Tatsuya Nakamura and Tomoyoshi Takada of Beams – and Ivy Style
Japanese fashion drives so much of classic style that we barely see in the West. Italian brands can be huge in Japan, yet barely be covered here.
Partly as a result, Japanese buyers are some of the most knowledgeable in the world. They are usually bespoke customers, for example, as well as having a wide experience of trends and brands.
I’ve met Tatsuya Nakamura of Beams (above), one of the most important of those buyers, several times over the years.
But we’ve never talked in depth, and so I took the opportunity to interview him while in Tokyo recently, focusing on Japanese fashions and how he has seen them develop over his career. We were also joined by younger but hyper-stylish buyer Tomoyoshi Takada.
Permanent Style: Thank you for taking the time to meet me, Nakamura-san. It’s lovely to be here in the Beams offices surrounded by all the collections.
Tatsuya Nakamura: A pleasure, Simon-san.
Perhaps we could start by talking about style at the moment in Japan. Have you seen clothing become increasingly casual in recent years, as we have in Europe?
Yes, streetwear has been growing for several years, but it’s definitely hit its peak recently. You now see quite a clean split between smarter, tailored dressing on the one hand and streetwear on the other.
Tailoring has been strong here ever since Italian style – what we called ‘Classico Italiana’ – became a big trend around 20 years ago. It was taken up so much that it still drives a lot of what men wear today, and has in fact stopped streetwear from becoming so big.
In the West we often think of Japan as very fashion-driven, with nothing being popular for more than a few years. Is that accurate?
In general I think it’s true, but Classico Italiana was an exception, because it became the default for tailoring here – replacing the dominance by English or American tailoring in the preceding decades.
Is American style still popular in general? I know it was a big influence after World War Two.
Ivy Style has come in and out of style, and gone through different iterations.
It was popular after the War until the 1970s, for example. Then in the 1980s there was a version called French Ivy. And American Ivy brands became popular again in the 2000s, spurred by Thom Browne among others.
Were you into Ivy Style, personally, when you were growing up?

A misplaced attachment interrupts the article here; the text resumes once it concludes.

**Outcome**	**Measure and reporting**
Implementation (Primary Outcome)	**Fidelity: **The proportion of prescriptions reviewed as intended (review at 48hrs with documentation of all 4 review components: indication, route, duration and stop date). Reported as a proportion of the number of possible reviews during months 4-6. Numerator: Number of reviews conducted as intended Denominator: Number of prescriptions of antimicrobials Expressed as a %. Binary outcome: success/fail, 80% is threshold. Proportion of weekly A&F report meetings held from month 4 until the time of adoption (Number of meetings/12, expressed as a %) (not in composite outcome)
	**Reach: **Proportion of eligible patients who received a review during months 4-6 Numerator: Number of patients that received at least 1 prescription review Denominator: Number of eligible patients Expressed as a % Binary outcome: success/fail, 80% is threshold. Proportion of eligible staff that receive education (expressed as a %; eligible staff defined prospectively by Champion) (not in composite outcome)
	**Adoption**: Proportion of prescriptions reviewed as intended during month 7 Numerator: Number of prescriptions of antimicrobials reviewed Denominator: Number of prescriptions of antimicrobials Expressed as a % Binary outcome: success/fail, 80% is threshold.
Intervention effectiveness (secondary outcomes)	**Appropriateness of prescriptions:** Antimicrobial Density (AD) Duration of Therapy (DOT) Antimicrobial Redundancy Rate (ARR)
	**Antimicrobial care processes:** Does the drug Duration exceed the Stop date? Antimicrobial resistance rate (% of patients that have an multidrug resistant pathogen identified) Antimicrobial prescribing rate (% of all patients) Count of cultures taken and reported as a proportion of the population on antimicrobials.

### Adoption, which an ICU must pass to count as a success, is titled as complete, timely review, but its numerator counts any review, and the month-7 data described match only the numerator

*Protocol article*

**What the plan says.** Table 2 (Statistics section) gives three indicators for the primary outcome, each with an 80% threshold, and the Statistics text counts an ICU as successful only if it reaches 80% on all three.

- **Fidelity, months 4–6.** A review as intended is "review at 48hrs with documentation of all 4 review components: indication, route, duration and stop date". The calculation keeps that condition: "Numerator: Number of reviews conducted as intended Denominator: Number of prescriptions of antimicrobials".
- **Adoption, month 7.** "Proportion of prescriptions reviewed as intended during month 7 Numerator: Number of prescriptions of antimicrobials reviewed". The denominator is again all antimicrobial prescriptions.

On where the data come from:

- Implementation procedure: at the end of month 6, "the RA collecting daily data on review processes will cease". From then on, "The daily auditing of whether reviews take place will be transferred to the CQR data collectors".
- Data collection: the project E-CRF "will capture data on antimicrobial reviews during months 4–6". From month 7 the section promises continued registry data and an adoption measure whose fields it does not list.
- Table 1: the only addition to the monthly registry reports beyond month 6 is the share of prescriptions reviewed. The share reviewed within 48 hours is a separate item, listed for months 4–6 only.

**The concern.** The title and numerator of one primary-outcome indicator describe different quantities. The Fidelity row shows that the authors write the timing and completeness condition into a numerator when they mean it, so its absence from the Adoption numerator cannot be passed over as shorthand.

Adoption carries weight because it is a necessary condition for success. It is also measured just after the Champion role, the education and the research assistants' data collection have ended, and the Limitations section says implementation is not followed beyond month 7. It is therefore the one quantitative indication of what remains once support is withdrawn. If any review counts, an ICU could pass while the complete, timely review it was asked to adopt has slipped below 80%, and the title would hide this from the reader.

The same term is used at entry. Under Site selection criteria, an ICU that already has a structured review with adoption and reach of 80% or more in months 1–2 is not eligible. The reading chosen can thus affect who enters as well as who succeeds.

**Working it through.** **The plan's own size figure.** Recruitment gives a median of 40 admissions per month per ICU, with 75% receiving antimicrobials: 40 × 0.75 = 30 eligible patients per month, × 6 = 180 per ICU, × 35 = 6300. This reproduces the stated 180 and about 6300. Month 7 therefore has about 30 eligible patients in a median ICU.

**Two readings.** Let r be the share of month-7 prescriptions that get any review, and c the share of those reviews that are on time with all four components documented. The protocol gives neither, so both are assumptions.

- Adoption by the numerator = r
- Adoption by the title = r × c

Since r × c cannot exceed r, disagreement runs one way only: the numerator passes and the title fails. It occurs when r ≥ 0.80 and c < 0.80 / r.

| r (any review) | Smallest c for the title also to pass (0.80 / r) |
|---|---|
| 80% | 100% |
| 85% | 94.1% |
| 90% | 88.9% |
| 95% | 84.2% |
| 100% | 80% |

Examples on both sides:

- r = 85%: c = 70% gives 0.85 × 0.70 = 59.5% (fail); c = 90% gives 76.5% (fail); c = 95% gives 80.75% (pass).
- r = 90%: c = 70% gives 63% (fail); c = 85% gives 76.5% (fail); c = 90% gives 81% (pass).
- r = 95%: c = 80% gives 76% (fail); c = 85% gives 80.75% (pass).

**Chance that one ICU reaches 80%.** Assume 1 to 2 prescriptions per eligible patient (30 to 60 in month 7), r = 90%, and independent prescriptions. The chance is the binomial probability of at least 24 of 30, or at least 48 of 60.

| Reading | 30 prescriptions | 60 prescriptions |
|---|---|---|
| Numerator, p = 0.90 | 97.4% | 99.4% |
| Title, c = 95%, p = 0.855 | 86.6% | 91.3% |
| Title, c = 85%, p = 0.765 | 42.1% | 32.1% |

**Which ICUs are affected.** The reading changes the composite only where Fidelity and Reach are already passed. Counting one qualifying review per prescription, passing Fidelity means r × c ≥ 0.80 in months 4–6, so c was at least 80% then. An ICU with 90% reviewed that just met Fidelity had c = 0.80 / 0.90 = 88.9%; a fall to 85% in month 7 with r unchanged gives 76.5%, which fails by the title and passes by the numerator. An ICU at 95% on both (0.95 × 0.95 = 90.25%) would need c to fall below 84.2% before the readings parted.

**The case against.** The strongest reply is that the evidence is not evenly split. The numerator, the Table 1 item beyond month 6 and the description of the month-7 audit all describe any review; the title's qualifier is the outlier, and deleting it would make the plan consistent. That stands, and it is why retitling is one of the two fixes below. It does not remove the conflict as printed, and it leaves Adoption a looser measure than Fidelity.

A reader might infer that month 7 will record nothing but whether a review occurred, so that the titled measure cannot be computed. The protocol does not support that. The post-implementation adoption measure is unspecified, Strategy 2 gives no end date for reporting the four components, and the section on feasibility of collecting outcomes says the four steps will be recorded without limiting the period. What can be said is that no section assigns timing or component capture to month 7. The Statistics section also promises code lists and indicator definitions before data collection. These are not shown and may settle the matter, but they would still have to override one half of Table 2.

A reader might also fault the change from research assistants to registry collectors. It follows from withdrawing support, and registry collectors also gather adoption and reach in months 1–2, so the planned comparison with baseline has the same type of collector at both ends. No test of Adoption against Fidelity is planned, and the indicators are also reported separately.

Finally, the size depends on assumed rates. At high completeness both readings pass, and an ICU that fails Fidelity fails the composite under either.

Yes, I was particularly into French Ivy in the 1980s.
This is a look that’s hard to define, but it mixed a lot of English and French brands – Chester Barrie, John Smedley, Lacoste – as well as some American ones. Myself and Kamoshita-san were both fans of French Ivy.
Is it hard to stay with one personal style in Japan, given the changing trends?
Yes, it is hard. Though people don’t tend to change their style fundamentally. They just tend to make small changes, often.
Were you pleased when Ivy Style became popular again recently?
Yes, although it has been updated rather to be relevant. So it’s more of a mix today – Ivy but with elements of Italian and British tailoring mixed in.
If you don’t do that you look like you’re wearing costume.
Could you give me an example?
Sure - a popular look at the moment is a cricket sweater worn with military chinos or combat trousers, and then a tweed jacket or a biker jacket over the top.
The clothes are the same as the past, but the combinations are different. With original Ivy Style, that sweater would have been worn with checked trousers for instance, but never military vintage.
We have a great archive of Japanese magazines that illustrates all these changes. [Shown throughout this post.]
Men who are in the 40s or younger now, they haven’t gone through the first Ivy trend, so they don’t understand how the original Ivy would have been different. It seems natural to them.
Are these styles being mixed together in a particular Japanese way? Is there something we could really call a Japanese style?
Well, there is one Japanese style which is rather bad. That’s the businessman look of black suit, often with a brightly coloured tie, like pink. And pointed shoes that curl up at the end. I don’t know why, but 70-80% of businessmen in Japan dress like that.